May 17, 2022 6.30 pm

Council squeezed as energy bills to double by end of year

Bills jumped from £44,000 to nearly £100,000 a year

By Local Democracy Reporter

North Kesteven District Council has seen their energy bills double as the cost of gas and electricity spirals.

NKDC expects to pay just under £100,000 over the course of the year – more than twice its bill of £44,000 in 2019.

It hopes to make savings by installing solar panels on the roof of its HQ in Sleaford.

The dramatic increase shows how public bodies’ finances are being squeezed by the energy crisis, which could lead to difficult decisions in future.

A spokesperson for North Kesteven District Council said: “Like households, energy price increases are affecting councils as well, adding to the pressures on funding essential services.

“Annual electricity consumption for the council offices in 2019 was nearly 330,000kWh per annum, at 13.29p per kWh, the annual cost was around £44,000.

“The current price of electricity is 28p per kWh, a little more than double. It’s predicted that prices will reach 30p per kWh before the end of 2022. This would represent an increase of more than 125% for the Council and a bill of £99,000.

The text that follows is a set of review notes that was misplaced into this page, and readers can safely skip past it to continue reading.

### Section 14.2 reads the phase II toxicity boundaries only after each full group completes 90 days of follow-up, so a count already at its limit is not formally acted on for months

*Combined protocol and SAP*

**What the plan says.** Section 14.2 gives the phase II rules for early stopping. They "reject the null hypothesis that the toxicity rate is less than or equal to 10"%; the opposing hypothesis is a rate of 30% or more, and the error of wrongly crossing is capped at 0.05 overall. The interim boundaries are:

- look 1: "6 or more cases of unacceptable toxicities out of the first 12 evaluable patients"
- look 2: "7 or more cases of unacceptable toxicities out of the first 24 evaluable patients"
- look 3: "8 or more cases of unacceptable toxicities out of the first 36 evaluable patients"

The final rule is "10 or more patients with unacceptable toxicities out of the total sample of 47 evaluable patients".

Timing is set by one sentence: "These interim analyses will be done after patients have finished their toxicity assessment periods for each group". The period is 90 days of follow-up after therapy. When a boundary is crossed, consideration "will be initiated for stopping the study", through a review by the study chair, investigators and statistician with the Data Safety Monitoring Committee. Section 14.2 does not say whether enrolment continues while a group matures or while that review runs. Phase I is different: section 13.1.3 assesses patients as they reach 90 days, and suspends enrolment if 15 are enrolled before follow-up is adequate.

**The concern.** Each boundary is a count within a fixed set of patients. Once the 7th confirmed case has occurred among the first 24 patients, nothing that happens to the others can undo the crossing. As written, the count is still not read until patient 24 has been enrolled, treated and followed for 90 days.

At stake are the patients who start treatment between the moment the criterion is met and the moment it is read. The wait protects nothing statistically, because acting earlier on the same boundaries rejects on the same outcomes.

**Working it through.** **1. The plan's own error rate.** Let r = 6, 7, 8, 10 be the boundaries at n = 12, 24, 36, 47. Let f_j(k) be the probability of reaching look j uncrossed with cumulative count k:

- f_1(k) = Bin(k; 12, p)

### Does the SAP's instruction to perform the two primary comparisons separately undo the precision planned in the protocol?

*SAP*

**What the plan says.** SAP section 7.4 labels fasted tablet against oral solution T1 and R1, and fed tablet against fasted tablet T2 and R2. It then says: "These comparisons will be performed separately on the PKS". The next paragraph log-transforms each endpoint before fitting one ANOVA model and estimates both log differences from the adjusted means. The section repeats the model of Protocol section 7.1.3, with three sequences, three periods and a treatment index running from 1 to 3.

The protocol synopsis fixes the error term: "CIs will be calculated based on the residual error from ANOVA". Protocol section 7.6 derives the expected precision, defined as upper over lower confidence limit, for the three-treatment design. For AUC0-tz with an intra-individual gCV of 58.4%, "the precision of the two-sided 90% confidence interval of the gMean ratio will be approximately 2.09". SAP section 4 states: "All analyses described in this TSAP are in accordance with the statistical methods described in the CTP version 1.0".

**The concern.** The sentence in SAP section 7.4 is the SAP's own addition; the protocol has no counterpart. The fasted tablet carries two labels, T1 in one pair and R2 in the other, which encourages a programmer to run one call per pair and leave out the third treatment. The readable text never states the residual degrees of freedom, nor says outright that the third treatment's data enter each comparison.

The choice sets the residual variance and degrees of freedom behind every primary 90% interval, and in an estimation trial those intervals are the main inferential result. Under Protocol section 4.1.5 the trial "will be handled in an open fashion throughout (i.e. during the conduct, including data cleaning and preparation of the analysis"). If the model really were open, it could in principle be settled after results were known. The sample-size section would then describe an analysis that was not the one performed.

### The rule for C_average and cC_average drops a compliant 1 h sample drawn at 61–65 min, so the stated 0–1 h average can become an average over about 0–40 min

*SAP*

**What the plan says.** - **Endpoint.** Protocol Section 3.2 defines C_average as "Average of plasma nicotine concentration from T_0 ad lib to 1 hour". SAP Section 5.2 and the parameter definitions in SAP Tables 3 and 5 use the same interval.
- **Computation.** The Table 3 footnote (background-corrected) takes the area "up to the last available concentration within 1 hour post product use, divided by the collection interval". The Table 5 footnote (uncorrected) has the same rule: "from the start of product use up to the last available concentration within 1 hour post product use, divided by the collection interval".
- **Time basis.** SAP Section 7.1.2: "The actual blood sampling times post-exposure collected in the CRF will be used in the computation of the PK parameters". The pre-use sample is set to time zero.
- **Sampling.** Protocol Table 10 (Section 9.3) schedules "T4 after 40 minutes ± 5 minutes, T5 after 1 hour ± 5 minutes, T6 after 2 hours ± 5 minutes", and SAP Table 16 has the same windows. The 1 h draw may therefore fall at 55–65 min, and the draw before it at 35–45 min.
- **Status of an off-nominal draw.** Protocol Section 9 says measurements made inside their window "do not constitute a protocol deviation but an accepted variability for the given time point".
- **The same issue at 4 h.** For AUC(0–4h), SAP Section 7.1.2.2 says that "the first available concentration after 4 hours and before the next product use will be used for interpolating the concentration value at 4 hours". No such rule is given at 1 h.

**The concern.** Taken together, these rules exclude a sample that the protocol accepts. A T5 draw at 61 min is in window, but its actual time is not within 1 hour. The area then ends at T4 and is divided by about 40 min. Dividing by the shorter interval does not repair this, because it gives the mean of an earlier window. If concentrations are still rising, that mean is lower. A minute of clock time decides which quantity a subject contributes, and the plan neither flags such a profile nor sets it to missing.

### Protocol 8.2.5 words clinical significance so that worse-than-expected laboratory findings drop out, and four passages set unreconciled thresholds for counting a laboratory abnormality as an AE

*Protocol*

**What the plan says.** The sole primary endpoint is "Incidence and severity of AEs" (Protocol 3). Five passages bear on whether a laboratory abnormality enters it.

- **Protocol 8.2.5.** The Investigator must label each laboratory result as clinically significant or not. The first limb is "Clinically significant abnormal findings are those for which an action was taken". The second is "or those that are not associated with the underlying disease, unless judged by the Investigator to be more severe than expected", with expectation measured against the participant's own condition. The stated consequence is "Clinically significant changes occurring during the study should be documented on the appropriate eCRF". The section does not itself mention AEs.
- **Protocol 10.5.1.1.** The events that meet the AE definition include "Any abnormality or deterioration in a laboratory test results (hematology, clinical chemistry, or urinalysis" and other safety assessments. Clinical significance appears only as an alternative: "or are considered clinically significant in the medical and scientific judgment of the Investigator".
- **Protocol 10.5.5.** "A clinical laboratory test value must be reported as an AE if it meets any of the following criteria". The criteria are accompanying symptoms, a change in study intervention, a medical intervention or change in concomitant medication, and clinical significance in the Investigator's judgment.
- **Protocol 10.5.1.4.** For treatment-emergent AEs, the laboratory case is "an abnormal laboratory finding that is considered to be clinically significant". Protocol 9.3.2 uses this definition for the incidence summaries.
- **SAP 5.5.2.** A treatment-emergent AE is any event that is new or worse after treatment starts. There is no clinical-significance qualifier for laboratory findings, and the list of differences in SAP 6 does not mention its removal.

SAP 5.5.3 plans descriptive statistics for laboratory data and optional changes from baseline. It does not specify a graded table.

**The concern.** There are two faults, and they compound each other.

“It’s for this reason, and to cut our carbon emissions, that we’ve introduced plans to increase the solar panel installation on our office roof.”

Proposed solar panels at NKDC’s office building | Photo: North Kesteven District Council

Some 230 solar panels were recently approved by the council for the Kesteven Street building at an estimated cost of £150,000.

It is hoped that the investment will cut energy bills by up to a quarter each year, and prevent 20 tons of CO2 from being released.

They are set to be installed before winter if planning approval is given.

Council leader councillor Richard Wright said when the scheme was announced that solar panels could potentially help families cut down on their energy bills.

“From an environmental perspective – for those who can afford to – it might now be worth considering household solar installations.

“With prices for solar panels dropping, and electricity from the grid increasing in cost, the scales are tipping more in favour of solar in terms of return on investment. You’d also be cutting your own carbon footprint hugely which we all need to do,” he said.